My first experience of openness was the Center for Internet and Society in Bangalore. It was designed as a place for people at the intersection of the internet and society such as free culture activists, open source activists and more, to share knowledge. This is where my alignment with the broader idea of openness was born. Especially since it was so orthogonal to my background as a copyright and intellectual property lawyer, I found it as uncomfortable as curious to see if it was possible to use law as a tool of progress rather than a barrier to reusing, remixing and building upon. I had learned that intellectual property law was a tool for economic growth. Then, when I was exposed to a universe where these laws were seen as monopolies granted by the State for private enterprise at a societal cost, it transformed how I thought about this. What I had considered a strength, I began thinking of as a weakness. And in this weakness, I saw an opportunity to reinvent something that was an interesting intellectual question for me.

Given this shift in perspective, how do you see openness in navigating the challenges of today's BANI world? Why is this mindset particularly crucial for leaders in a context where everything is increasingly brittle, anxious, nonlinear, and incomprehensible (BANI)?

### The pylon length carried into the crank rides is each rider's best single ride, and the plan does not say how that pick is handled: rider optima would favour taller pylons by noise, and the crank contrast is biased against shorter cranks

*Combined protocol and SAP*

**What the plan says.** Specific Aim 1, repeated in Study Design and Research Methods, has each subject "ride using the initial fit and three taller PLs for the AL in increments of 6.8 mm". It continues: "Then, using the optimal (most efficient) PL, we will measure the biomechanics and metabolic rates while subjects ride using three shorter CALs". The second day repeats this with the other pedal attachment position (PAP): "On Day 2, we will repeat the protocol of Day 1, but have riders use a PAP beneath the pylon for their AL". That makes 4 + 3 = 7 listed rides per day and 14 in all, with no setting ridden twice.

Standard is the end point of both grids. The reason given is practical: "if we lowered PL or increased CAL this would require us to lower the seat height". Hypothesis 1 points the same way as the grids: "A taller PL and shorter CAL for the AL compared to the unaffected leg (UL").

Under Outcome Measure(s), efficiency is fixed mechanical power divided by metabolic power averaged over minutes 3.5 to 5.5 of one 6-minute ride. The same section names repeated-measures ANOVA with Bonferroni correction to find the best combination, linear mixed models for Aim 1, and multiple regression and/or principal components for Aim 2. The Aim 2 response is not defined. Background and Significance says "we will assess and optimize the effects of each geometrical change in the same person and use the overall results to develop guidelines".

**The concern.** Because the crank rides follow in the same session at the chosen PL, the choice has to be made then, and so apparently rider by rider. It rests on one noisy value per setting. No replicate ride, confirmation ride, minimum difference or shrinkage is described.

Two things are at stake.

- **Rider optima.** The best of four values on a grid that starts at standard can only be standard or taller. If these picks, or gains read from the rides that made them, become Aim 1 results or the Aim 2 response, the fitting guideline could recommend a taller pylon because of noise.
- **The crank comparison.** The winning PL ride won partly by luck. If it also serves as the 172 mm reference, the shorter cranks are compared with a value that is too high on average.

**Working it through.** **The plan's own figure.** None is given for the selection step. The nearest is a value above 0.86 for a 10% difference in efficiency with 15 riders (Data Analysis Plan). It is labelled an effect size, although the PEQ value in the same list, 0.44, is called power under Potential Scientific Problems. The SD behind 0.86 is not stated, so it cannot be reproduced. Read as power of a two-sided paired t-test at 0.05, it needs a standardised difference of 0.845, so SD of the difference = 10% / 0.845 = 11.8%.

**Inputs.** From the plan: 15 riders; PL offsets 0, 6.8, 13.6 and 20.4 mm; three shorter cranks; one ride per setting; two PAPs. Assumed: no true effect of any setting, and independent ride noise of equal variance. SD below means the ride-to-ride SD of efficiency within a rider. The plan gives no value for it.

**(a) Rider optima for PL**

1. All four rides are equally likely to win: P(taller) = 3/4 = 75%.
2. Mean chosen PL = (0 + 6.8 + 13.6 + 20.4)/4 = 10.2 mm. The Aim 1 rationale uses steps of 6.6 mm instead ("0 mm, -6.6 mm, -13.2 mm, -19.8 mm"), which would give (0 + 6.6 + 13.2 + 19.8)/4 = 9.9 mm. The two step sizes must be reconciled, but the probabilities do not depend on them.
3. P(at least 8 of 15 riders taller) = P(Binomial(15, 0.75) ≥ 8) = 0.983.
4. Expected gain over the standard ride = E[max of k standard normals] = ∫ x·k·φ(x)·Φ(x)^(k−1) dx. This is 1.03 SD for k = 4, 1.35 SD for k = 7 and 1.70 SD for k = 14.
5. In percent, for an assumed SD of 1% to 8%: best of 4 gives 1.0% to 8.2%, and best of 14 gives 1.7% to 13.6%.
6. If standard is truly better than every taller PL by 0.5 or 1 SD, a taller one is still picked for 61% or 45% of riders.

I think of openness as far more than a set of legal or technical requirements. It’s a mindset encompassing curiosity, a willingness to explore and challenge the status quo. It’s a fundamental position one takes at an individual level, then carries it to the organisational level and eventually how one shows up at the ecosystem level. Thinking about how openness plays out across these levels is important to be aware of how individuals interact with their larger socio-political environment and simultaneously shape and are shaped by it. 

Especially in today’s BANI world, openness stands out as a heart condition. It’s about being receptive to new ideas, diverse perspectives and most importantly, uncharted possibilities. This is why I think openness is a fundamental precept of leadership. Internally, it has the dimensions of emotional intelligence, intellectual humility and curiosity about people around us and the world. This openness often comes alive as vulnerability. We have been told to see vulnerability as a weakness when it actually comes from a place of strength. But, in my view, it creates opportunities for deeper connections and trust within teams and communities. How I see it, vulnerability is integral to effective leadership. If leaders can be open without constraints of shame or fear, they inspire others to do the same.